Mardi Gras

The Mardi Gras season is hitting both its high note and end note along the Gulf Coast. Mobile is the birthplace of Mardi Gras, yet the biggest celebrations are held in New Orleans. Perhaps the city lends itself to more of a party atmosphere than Mobile, but Mobile does its share of celebrating. You can check out the schedule at this link: http://www.marriott.com/hotelwebsites/us/m/mobbr/mobbr_pdf/MG_routesched2011.pdf

You can find New Orleans’ parades here: http://www.mardigrasparadeschedule.com/

Mardi Gras is celebrated all along the Gulf Coast.  The farthest east I could find a current schedule of events is Destin, FL although I read a history of Mardi Gras in Apalachicola.  They stopped their festivities in the early 1900’s.  The farthest west the Mardi Gras is celebrated is Galveston, TX.  We went to a parade there in 2007.  It wasn’t planned.  My husband was working in Houston then and we spent some time day-tripping.  Galveston was a cool town.  We haven’t returned since Hurricane Ike.  I’d like to see it again.

The schools and businesses along the Gulf Coast close for the long week (Friday through Tuesday, usually) returning on Wednesday. It’s hard to get to work or school if you’re on a parade line so basically whole municipalities and local businesses shut down.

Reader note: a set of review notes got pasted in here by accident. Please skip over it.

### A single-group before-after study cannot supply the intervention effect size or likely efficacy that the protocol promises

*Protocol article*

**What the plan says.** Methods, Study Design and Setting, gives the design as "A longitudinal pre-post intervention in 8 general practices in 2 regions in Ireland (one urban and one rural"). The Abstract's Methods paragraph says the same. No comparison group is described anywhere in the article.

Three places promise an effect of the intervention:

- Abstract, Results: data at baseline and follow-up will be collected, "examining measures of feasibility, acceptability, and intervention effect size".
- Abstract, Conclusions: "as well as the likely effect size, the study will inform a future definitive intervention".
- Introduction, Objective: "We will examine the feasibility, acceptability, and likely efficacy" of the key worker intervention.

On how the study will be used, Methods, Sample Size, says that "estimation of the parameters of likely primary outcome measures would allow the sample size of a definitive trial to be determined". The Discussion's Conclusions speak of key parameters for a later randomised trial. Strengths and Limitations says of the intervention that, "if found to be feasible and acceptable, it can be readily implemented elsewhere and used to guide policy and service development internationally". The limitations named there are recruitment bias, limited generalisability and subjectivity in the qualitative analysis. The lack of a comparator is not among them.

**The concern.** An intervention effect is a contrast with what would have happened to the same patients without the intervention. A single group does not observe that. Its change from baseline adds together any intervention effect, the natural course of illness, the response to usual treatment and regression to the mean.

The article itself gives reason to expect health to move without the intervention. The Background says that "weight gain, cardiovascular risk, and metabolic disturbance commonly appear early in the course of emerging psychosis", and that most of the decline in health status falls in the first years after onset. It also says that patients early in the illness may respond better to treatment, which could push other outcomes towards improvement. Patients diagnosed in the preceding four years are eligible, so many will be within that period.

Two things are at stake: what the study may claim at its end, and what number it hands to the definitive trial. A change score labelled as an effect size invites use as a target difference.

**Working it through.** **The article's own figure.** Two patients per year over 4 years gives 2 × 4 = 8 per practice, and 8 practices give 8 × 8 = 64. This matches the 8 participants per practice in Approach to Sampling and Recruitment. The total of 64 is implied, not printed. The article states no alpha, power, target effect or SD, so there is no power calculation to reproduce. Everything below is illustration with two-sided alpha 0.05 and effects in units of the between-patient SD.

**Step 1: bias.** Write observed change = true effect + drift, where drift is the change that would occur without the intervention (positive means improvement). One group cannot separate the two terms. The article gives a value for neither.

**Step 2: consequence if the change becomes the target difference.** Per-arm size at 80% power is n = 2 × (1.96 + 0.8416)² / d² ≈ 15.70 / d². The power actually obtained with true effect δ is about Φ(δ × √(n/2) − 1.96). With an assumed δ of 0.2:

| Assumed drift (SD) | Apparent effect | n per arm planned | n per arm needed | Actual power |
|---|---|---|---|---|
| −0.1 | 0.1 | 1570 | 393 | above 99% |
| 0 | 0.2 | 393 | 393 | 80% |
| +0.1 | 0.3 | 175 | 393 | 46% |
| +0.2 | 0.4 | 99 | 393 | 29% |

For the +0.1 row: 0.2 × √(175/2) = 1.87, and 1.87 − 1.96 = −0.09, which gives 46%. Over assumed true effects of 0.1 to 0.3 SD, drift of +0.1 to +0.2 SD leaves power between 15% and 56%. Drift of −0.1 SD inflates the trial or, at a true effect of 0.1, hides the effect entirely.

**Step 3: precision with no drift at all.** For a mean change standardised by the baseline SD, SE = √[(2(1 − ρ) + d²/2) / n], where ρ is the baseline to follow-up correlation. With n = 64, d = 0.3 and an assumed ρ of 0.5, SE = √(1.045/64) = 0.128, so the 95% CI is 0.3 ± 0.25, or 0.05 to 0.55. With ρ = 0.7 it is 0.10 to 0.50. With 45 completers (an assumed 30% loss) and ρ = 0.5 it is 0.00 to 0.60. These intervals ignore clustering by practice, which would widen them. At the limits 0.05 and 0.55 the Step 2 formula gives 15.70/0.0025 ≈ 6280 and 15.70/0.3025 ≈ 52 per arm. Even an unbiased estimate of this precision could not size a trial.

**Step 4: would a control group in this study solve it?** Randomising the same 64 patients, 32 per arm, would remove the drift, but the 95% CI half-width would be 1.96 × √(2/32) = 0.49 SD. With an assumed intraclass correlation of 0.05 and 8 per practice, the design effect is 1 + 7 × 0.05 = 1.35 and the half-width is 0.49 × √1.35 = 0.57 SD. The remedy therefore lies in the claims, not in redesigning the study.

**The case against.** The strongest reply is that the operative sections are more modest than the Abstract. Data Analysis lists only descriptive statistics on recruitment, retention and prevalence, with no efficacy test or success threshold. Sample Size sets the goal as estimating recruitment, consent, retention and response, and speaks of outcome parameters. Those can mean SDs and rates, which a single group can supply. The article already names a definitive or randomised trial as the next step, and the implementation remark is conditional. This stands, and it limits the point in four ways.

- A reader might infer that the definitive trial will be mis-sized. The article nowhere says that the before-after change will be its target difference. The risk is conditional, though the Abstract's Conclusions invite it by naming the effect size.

Since we homeschool, it doesn’t affect us. My husband works at home that day, the boys keep on learning and I do what I do.  Most families that get this holiday take this opportunity to take a short trip out-of-town away from the crowds, but we’re staying here this year.  Our big vacation is in the summer.

Parades can be fun but if you do them too often they’re no longer that exciting.   The Gulf Coast does host a parade for just about everything: schools, most holidays, the entire Mardi Gras season just to name a few.  My 4H club participates in a Christmas parade.  Every small town has one so if you’re really addicted to beads, candy and other throwables you can hit several in one weekend; like Mardi Gras. 

How many beads can a person own?  Don’t know but I’d like to meet the person that claims to have the largest collection of Mardi Gras beads caught at parades throughout his or her lifetime.  We went to a few parades, years ago when we first moved to the Gulf Coast, so I have my beads saved.  They fill a shoe box.  They’ve moved from Alabama, through 5 other states and back.  I don’t know why.

Enjoy the Mardi Gras season, if you desire.  If not, take this time and enjoy what you enjoy.

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How I Spent My Summer Vacation Part II

The second week of our vacation we took the boys to New Orleans.  As you’ve probably already read my blogs on NOLA, let me recap briefly.  It was Gary’s birthday so we celebrated by eating our way through NOLA.  You can check out his blog for the details: www.dixiedining.wordpress.com.